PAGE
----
by Matt Weik
Recently I wrote an article about how people who have a social media fitness page can prolong their influence online and I love it when I see brands who simply “get it” when it comes to positioning and their brand identity. One such brand that I need to give props to is Axe & Sledge – owned by Seth Feroce.
If the name sounds familiar, you may know him from his competition days as an IFBB Pro Bodybuilder. While many consider Seth’s career as a bodybuilder short, I think the direction he took things was the best thing for him and it’s clearly playing out to his advantage.
Just a Hard-Working American
Before Seth started Axe & Sledge, he was a competitive bodybuilder – and many thought a damn good one at that. Then all of a sudden Seth disappeared only to walk out of the shadows with his posing trunks buried in a drawer. It was the last we would see of Seth on a competitive bodybuilding stage. But what he brought to us was a really cool supplement company.
Seth wanted to push his body to the limit and unfortunately, it hit its breaking point. At the time, Seth was working with MuscleTech and was learning the ropes of the supplement industry. That’s when his health started to fail from attempting to push his body to an area it clearly didn’t want to go, and it ended up putting him in the hospital. It was then that Seth put his focus on his landscaping business and walked away from bodybuilding to focus on his health and family. Shortly after is when Seth got the idea for Axe & Sledge.
Essentially, Seth took two of his passions (the outdoors and bodybuilding) and combined them to create the brand. Many thought Seth was nuts for positioning the brand the way that he did as no one has ever attempted to create a brand around the idea of the “outdoorsman.” But Seth pushed forward and thus far it has worked out for him.
Getting Creative with Axe & Sledge
Those who have paid attention to Seth know that this man is a beast. Even after stepping away from the stage, he looked like with a couple of weeks of dieting he could walk on any stage and place fairly well – he’s a big mofo. I’m talking dense, thick muscle. His physique is appealing to the bodybuilding and supplement fan which helps sell his brands (yes, plural).
If you follow my content, you already know that I’m sick of brands copying each other and simply creating me-too products. It’s boring and there’s nothing original about the brand. But Seth went in a different direction with Axe & Sledge and while it may not be everyone’s cup of tea, you can’t help but love the branding. He started this branding with his apparel company called All American Roughneck where he gives the brand a little personality through the use of a pistol as the “R” in his logo.
Axe & Sledge was later created and was position towards the hard workers, grinders, blue-collar Americans, those who started at the bottom and are busting their tail to move up in the world, the business owners putting it all on the line, and those willing to fight for everything they want in life. The brand works around those not afraid to get their hands dirty and it transitions into some of their product names.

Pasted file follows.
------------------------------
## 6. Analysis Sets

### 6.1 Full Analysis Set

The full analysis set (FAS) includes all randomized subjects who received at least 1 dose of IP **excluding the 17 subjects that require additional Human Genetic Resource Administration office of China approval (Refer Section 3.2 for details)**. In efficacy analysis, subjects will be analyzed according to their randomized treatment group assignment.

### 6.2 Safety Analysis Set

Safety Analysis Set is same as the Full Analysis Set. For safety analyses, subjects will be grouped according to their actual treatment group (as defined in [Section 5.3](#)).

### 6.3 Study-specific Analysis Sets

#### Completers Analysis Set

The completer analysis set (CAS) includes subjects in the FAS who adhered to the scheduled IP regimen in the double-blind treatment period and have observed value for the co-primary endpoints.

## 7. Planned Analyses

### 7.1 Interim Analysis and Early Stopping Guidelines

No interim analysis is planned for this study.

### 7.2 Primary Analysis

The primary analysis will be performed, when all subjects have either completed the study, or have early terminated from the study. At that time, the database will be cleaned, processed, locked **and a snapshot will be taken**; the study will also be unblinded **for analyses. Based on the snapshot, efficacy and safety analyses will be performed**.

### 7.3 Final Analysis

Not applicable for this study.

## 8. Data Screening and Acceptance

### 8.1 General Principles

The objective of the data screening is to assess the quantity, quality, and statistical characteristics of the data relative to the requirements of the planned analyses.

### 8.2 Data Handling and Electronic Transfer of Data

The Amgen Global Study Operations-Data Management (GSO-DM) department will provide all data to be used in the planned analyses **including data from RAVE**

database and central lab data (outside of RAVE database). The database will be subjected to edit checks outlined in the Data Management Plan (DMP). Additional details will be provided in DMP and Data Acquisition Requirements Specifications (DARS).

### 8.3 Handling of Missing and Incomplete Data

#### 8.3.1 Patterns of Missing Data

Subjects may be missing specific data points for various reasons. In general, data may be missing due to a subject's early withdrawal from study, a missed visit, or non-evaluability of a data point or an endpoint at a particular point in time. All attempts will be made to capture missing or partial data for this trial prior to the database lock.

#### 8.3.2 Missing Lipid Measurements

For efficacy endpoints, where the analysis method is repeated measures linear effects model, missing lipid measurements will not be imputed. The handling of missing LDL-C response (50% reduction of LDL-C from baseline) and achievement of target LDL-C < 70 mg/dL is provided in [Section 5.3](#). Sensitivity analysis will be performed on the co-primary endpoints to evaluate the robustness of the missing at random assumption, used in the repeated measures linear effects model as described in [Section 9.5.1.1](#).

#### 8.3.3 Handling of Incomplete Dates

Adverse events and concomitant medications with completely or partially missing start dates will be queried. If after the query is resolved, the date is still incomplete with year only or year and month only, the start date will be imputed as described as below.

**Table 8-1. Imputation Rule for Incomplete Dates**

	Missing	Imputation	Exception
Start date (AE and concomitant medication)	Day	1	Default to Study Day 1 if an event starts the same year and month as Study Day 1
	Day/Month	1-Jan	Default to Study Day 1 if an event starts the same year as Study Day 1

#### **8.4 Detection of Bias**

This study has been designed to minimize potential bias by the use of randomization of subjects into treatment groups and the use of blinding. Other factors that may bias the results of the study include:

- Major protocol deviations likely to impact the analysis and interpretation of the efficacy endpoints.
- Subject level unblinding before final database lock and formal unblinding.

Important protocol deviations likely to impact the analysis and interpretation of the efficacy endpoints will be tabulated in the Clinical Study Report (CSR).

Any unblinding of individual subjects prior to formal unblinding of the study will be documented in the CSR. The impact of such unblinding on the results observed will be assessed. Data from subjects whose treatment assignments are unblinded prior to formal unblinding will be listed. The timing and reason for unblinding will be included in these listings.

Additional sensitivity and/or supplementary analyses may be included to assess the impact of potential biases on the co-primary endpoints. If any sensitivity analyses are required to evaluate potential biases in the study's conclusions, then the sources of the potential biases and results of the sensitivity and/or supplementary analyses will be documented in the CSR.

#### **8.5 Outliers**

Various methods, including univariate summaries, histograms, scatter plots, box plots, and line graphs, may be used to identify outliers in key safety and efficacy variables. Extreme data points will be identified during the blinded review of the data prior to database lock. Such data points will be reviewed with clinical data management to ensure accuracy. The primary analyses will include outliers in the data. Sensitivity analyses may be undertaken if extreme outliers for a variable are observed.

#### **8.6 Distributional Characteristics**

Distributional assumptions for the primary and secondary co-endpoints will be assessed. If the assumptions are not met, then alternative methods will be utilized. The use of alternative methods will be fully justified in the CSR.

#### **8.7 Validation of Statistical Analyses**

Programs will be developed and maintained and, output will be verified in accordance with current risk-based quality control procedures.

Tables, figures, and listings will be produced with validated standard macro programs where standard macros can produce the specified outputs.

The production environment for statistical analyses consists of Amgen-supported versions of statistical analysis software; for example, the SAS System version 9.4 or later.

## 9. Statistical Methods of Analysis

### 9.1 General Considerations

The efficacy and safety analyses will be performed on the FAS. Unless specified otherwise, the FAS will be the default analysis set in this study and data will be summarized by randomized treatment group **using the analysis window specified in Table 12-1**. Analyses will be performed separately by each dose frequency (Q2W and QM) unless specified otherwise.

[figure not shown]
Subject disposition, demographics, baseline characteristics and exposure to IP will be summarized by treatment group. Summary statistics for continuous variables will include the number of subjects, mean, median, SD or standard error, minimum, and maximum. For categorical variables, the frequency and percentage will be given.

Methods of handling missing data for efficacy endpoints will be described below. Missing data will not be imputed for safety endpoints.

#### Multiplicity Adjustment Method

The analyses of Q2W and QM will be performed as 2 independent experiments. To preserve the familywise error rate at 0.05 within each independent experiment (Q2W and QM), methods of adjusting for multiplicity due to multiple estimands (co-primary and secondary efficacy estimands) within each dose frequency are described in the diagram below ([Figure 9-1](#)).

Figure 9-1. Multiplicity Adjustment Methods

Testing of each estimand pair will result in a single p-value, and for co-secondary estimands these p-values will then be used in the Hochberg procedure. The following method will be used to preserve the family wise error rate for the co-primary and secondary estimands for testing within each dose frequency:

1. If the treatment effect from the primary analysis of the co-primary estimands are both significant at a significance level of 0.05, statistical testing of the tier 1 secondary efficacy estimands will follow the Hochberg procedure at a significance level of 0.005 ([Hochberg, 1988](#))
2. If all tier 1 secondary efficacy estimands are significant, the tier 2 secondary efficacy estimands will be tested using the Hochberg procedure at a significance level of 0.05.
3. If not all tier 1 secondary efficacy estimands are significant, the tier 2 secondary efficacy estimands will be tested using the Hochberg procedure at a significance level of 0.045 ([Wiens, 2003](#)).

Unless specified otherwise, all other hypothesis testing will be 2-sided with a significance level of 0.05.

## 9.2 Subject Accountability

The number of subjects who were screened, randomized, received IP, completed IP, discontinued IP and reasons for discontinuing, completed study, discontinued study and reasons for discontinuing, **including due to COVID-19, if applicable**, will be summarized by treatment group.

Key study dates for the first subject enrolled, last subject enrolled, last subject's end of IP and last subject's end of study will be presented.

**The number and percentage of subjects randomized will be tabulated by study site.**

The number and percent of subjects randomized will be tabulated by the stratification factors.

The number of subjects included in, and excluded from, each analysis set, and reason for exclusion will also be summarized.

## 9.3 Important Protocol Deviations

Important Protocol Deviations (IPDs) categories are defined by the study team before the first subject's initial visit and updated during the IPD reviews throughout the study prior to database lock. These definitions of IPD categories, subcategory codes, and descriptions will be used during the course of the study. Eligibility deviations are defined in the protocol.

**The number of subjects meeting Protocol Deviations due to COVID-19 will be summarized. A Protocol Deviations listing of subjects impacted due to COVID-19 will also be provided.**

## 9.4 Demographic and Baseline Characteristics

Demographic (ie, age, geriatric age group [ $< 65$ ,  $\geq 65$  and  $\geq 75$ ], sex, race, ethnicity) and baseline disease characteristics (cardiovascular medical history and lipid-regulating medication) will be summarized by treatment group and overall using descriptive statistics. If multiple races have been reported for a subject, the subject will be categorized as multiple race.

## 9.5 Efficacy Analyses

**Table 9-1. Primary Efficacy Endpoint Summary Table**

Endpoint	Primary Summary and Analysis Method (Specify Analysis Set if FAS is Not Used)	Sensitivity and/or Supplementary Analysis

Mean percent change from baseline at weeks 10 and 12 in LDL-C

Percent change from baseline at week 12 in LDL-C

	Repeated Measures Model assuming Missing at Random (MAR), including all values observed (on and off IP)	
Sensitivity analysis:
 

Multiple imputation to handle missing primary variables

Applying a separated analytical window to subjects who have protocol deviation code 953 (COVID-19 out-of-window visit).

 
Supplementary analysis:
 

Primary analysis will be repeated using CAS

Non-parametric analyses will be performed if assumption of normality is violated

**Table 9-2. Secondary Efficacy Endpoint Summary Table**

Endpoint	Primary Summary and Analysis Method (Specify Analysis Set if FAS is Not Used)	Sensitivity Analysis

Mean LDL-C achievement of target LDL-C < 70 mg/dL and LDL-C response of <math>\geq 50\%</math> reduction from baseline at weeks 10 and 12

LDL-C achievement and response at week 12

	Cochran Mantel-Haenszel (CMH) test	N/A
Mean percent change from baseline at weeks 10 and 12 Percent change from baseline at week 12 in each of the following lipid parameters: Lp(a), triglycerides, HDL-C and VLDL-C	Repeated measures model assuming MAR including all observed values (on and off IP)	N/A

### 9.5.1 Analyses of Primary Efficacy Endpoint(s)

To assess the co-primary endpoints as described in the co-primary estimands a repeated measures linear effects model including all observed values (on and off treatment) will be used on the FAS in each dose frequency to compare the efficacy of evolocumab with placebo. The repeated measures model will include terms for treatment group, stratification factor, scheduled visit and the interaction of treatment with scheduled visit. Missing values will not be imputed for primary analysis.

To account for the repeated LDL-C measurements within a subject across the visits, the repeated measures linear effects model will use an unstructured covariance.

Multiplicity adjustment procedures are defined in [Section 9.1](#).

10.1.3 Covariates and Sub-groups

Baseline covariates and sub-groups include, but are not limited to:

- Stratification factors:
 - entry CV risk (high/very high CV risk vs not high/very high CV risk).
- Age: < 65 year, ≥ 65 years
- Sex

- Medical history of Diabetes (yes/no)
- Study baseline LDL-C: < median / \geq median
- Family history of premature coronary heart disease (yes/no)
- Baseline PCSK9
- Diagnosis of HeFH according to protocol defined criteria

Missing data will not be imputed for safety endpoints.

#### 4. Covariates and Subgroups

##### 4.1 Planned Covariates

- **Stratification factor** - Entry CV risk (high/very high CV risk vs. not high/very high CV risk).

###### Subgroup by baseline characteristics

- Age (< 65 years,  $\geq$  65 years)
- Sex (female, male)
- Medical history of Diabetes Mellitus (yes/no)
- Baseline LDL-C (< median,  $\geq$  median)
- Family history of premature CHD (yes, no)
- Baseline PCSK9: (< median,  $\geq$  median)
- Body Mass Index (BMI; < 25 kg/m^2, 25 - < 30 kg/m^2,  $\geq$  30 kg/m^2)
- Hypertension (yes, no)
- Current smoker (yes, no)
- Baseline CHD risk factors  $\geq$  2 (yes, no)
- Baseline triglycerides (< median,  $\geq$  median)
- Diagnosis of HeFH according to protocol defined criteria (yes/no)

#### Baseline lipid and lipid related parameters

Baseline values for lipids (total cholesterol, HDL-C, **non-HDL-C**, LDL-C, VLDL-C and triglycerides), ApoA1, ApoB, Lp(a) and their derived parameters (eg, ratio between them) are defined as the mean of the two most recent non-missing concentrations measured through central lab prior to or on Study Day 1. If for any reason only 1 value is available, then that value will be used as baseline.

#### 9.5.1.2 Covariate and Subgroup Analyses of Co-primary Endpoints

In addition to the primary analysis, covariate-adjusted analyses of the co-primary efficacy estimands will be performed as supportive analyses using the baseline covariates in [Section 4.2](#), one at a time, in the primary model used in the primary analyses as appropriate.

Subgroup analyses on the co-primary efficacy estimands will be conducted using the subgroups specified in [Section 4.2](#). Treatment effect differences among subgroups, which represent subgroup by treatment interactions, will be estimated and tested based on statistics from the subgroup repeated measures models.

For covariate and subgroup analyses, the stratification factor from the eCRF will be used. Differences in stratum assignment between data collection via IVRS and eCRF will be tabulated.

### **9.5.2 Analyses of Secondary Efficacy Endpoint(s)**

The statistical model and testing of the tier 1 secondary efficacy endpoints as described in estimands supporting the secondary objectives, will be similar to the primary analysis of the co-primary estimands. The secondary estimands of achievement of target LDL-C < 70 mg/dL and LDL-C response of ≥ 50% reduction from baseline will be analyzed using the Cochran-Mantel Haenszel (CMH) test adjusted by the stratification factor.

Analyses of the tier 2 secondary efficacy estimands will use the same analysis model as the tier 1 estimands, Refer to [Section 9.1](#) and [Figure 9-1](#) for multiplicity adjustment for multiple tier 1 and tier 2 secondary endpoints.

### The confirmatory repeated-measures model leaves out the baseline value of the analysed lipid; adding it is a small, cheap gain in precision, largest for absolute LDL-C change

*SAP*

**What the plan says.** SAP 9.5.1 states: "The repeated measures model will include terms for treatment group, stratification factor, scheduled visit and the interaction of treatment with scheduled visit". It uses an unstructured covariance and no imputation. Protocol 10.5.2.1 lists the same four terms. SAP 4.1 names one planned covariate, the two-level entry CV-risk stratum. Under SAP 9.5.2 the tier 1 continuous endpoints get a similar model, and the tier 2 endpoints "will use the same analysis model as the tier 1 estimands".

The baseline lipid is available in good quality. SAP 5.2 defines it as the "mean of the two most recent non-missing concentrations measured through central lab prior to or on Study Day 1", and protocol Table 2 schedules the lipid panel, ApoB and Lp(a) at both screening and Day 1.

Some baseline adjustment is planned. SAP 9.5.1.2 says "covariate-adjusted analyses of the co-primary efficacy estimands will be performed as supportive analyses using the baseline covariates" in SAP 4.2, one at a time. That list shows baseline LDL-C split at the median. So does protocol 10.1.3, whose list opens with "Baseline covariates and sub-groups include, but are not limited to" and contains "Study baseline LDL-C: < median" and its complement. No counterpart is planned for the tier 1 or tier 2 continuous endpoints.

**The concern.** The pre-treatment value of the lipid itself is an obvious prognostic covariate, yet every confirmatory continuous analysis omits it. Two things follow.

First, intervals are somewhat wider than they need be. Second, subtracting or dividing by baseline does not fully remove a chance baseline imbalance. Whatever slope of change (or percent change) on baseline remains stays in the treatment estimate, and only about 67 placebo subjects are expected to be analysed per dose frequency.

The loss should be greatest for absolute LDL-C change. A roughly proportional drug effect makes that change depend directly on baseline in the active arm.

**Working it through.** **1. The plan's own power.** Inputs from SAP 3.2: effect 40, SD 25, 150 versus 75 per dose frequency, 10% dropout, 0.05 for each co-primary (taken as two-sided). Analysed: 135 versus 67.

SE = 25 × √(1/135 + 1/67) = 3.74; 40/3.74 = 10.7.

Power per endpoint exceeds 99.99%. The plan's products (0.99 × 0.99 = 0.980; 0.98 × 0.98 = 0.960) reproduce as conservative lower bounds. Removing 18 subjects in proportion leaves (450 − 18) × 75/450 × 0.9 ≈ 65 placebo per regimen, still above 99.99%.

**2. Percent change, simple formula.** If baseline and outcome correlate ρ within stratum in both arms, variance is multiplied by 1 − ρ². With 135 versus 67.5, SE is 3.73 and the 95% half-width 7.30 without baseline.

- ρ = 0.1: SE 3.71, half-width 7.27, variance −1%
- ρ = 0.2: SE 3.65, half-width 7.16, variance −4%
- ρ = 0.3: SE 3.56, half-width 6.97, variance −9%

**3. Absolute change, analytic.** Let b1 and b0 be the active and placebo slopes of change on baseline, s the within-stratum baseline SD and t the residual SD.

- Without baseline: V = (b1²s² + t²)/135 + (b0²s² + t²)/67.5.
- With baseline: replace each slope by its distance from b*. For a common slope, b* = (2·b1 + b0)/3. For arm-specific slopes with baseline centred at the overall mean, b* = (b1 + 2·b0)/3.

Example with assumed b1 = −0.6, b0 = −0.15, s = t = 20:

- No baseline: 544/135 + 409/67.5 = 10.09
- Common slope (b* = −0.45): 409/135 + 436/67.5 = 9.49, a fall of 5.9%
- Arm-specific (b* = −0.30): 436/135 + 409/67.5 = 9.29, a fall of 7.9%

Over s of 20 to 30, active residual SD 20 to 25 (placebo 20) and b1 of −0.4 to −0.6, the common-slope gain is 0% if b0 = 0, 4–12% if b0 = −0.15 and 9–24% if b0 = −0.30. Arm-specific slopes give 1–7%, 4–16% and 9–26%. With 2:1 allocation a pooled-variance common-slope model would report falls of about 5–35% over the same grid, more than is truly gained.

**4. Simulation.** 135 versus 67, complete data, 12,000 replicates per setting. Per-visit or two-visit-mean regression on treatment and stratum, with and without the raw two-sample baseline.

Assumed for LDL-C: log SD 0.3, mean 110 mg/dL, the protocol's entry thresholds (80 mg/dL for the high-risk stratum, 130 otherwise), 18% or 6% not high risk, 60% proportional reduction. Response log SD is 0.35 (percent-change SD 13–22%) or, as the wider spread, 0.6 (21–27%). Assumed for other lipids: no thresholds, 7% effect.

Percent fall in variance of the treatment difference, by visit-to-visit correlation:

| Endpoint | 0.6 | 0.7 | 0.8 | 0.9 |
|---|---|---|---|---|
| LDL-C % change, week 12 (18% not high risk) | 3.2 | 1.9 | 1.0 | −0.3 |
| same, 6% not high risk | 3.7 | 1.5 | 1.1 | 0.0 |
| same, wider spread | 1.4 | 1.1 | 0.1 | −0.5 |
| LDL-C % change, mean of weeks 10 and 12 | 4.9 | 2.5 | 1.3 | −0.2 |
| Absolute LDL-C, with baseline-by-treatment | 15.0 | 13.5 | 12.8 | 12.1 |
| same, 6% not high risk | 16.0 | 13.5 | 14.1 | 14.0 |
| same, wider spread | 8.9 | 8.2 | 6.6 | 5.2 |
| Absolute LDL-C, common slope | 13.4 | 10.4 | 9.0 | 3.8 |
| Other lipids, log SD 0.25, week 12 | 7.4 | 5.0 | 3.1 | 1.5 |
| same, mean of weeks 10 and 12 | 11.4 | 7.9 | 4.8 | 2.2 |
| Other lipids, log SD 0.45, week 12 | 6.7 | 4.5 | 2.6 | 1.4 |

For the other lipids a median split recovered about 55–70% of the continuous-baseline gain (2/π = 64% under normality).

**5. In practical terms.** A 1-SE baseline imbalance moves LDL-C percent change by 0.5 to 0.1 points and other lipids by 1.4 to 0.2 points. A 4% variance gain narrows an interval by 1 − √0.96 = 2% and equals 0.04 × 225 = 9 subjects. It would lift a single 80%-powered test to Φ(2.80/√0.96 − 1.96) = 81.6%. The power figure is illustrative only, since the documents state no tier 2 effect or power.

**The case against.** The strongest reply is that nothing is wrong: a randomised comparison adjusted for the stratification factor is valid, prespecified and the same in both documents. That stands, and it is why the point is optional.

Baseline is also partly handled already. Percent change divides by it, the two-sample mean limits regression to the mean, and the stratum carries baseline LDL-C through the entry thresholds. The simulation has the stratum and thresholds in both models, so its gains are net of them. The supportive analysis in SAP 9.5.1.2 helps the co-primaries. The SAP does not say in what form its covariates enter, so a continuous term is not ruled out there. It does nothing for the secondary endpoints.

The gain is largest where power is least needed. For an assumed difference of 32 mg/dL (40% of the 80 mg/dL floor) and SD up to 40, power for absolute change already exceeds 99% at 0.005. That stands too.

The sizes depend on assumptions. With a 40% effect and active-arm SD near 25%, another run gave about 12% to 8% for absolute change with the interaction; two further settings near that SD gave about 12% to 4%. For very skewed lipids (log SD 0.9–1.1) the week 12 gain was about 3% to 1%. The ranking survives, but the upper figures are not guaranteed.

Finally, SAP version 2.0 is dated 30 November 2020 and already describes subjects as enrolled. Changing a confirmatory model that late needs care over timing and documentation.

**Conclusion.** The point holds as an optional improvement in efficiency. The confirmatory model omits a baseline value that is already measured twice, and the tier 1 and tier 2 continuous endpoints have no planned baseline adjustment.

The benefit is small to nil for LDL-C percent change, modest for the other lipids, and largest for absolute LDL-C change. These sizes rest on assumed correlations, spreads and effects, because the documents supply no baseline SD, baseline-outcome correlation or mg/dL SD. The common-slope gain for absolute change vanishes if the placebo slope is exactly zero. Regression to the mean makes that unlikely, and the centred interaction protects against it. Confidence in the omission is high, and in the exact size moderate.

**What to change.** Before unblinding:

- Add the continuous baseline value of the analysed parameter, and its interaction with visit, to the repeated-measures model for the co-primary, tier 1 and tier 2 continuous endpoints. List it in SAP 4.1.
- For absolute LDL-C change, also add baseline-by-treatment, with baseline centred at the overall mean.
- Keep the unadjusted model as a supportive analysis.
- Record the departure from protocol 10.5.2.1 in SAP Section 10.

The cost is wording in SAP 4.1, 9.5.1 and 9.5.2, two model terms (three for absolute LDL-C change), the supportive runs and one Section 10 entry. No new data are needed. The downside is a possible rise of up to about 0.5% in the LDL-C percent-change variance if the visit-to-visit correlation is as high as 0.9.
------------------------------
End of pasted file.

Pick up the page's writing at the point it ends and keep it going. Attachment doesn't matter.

When you think of the outdoorsman and blue-collar workers who roll up their sleeves, you think of manly men. And the product names reflect those individuals and their roles as farmers, gear heads (automotive), and those who love to pour a glass of whiskey after a long day.
Looking at the Axe & Sledge Instagram page, you can find images of Seth in the wilderness with an axe, product images with the outdoors as the backdrop, and Seth smoking a cigar with the American flag. The brand screams ‘Merica.
The newest flavor Axe & Sledge launched is called Whiskey & Cola from their The Grind amino acid product line. The label resembles a Jack Daniels bottle but includes some cool touches such as “No. 412” to pay homage to where he comes from (the Pittsburgh area). He also sells a grass-fed whey protein isolate called Farm Fed. Those needing a little energy boost from carbohydrates can do so with their Demo Day carbohydrate powder. Then there’s love for the gear heads out there with products like Ignition Switch, Seventh Gear, Elbow Grease, and Hydraulic. There’s even a meal replacement product called Home Made.
It’s hard to not appreciate the thought put into the cleaver product names. It’s what sets Axe & Sledge apart from many of the brands out there that all look alike and have the standard flavors we see from most brands. It makes Axe & Sledge unique which is a good thing.
If I had to mention one other brand that has the same look (the Axe & Sledge logo uses both of those tools with an all caps brand name) it would be Rob and Dana Bailey’s brand Flag Nor Fail. It has that same type of look and feel to it but obviously one is a supplement company and the other an apparel company. Which also makes me wonder why Flag Nor Fail didn’t start a line with their name rather than Rob and Dana starting a separate company called Run Everything Labs? But I digress.
Where Am I Going with This?
What I really want people to look at and appreciate (and for brands to consider) is creating your own identity. Just because you’re a supplement company doesn’t mean you need to position your brand as a health and fitness brand. Axe & Sledge went more for the outdoorsman, manly man, roll up your sleeves and get to work demographic.
Will Axe & Sledge make it in the long run? I think so. They have some cool products with some unique flavors that will appeal to their audience. While their Instagram account has slowly grown to around 65k followers, I think the brand is on its way to huge growth in the next few years.